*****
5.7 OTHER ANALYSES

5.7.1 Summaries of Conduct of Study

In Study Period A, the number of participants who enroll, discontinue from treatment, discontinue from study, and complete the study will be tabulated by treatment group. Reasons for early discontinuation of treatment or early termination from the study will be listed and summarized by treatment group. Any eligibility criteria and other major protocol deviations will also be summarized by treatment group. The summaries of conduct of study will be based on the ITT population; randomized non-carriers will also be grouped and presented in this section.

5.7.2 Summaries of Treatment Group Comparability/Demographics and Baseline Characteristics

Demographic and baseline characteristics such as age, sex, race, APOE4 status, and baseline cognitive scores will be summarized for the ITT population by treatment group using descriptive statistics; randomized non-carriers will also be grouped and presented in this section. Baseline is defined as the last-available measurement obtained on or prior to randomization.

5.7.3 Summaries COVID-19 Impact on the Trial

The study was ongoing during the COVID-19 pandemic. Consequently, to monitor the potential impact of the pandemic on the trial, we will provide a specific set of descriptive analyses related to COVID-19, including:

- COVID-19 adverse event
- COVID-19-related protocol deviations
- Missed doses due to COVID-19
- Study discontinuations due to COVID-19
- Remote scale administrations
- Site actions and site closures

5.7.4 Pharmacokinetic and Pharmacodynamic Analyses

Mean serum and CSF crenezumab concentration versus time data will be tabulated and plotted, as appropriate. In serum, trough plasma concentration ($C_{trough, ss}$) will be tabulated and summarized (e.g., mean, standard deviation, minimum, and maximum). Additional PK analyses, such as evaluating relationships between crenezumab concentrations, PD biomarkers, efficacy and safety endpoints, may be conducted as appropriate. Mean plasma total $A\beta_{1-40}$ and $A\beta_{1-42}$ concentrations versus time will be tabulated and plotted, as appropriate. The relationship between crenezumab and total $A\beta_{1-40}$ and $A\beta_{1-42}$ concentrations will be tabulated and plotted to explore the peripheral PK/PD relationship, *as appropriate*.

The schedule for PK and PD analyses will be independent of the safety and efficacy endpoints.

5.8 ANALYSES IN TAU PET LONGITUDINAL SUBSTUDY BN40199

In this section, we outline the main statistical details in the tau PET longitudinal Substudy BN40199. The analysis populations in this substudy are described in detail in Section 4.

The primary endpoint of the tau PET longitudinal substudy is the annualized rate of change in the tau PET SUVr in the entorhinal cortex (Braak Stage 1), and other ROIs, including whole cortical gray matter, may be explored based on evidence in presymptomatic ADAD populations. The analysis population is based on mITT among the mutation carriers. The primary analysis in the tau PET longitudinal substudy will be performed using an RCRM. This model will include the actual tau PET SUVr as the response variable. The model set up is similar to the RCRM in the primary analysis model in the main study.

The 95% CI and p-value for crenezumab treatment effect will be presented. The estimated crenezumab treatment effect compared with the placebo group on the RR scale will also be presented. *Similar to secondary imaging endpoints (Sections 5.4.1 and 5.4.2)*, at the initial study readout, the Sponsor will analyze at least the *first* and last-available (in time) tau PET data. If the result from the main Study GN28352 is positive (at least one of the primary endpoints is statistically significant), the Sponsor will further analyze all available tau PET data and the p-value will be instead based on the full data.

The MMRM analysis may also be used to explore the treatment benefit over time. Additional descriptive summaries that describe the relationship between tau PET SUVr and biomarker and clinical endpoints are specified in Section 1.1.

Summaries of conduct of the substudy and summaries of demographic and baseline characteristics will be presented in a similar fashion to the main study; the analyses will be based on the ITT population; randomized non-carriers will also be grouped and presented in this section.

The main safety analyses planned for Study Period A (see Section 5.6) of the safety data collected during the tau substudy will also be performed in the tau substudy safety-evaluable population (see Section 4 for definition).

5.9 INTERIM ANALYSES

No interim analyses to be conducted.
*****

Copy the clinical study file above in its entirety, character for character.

5.7 OTHER ANALYSES

5.7.1 Summaries of Conduct of Study

In Study Period A, the number of participants who enroll, discontinue from treatment, discontinue from study, and complete the study will be tabulated by treatment group. Reasons for early discontinuation of treatment or early termination from the study will be listed and summarized by treatment group. Any eligibility criteria and other major protocol deviations will also be summarized by treatment group. The summaries of conduct of study will be based on the ITT population; randomized non-carriers will also be grouped and presented in this section.

5.7.2 Summaries of Treatment Group Comparability/Demographics and Baseline Characteristics

Demographic and baseline characteristics such as age, sex, race, APOE4 status, and baseline cognitive scores will be summarized for the ITT population by treatment group using descriptive statistics; randomized non-carriers will also be grouped and presented in this section. Baseline is defined as the last-available measurement obtained on or prior to randomization.

5.7.3 Summaries COVID-19 Impact on the Trial

The study was ongoing during the COVID-19 pandemic. Consequently, to monitor the potential impact of the pandemic on the trial, we will provide a specific set of descriptive analyses related to COVID-19, including:

- COVID-19 adverse event
- COVID-19-related protocol deviations
- Missed doses due to COVID-19
- Study discontinuations due to COVID-19
- Remote scale administrations
- Site actions and site closures

5.7.4 Pharmacokinetic and Pharmacodynamic Analyses

Mean serum and CSF crenezumab concentration versus time data will be tabulated and plotted, as appropriate. In serum, trough plasma concentration ($C_{trough, ss}$) will be tabulated and summarized (e.g., mean, standard deviation, minimum, and maximum). Additional PK analyses, such as evaluating relationships between crenezumab concentrations, PD biomarkers, efficacy and safety endpoints, may be conducted as appropriate. Mean plasma total $A\beta_{1-40}$ and $A\beta_{1-42}$ concentrations versus time will be tabulated and plotted, as appropriate. The relationship between crenezumab and total $A\beta_{1-40}$ and $A\beta_{1-42}$ concentrations will be tabulated and plotted to explore the peripheral PK/PD relationship, *as appropriate*.

The schedule for PK and PD analyses will be independent of the safety and efficacy endpoints.

5.8 ANALYSES IN TAU PET LONGITUDINAL SUBSTUDY BN40199

In this section, we outline the main statistical details in the tau PET longitudinal Substudy BN40199. The analysis populations in this substudy are described in detail in Section 4.

The primary endpoint of the tau PET longitudinal substudy is the annualized rate of change in the tau PET SUVr in the entorhinal cortex (Braak Stage 1), and other ROIs, including whole cortical gray matter, may be explored based on evidence in presymptomatic ADAD populations. The analysis population is based on mITT among the mutation carriers. The primary analysis in the tau PET longitudinal substudy will be performed using an RCRM. This model will include the actual tau PET SUVr as the response variable. The model set up is similar to the RCRM in the primary analysis model in the main study.

The 95% CI and p-value for crenezumab treatment effect will be presented. The estimated crenezumab treatment effect compared with the placebo group on the RR scale will also be presented. *Similar to secondary imaging endpoints (Sections 5.4.1 and 5.4.2)*, at the initial study readout, the Sponsor will analyze at least the *first* and last-available (in time) tau PET data. If the result from the main Study GN28352 is positive (at least one of the primary endpoints is statistically significant), the Sponsor will further analyze all available tau PET data and the p-value will be instead based on the full data.

The MMRM analysis may also be used to explore the treatment benefit over time. Additional descriptive summaries that describe the relationship between tau PET SUVr and biomarker and clinical endpoints are specified in Section 1.1.

Summaries of conduct of the substudy and summaries of demographic and baseline characteristics will be presented in a similar fashion to the main study; the analyses will be based on the ITT population; randomized non-carriers will also be grouped and presented in this section.

The main safety analyses planned for Study Period A (see Section 5.6) of the safety data collected during the tau substudy will also be performed in the tau substudy safety-evaluable population (see Section 4 for definition).

5.9 INTERIM ANALYSES

No interim analyses to be conducted.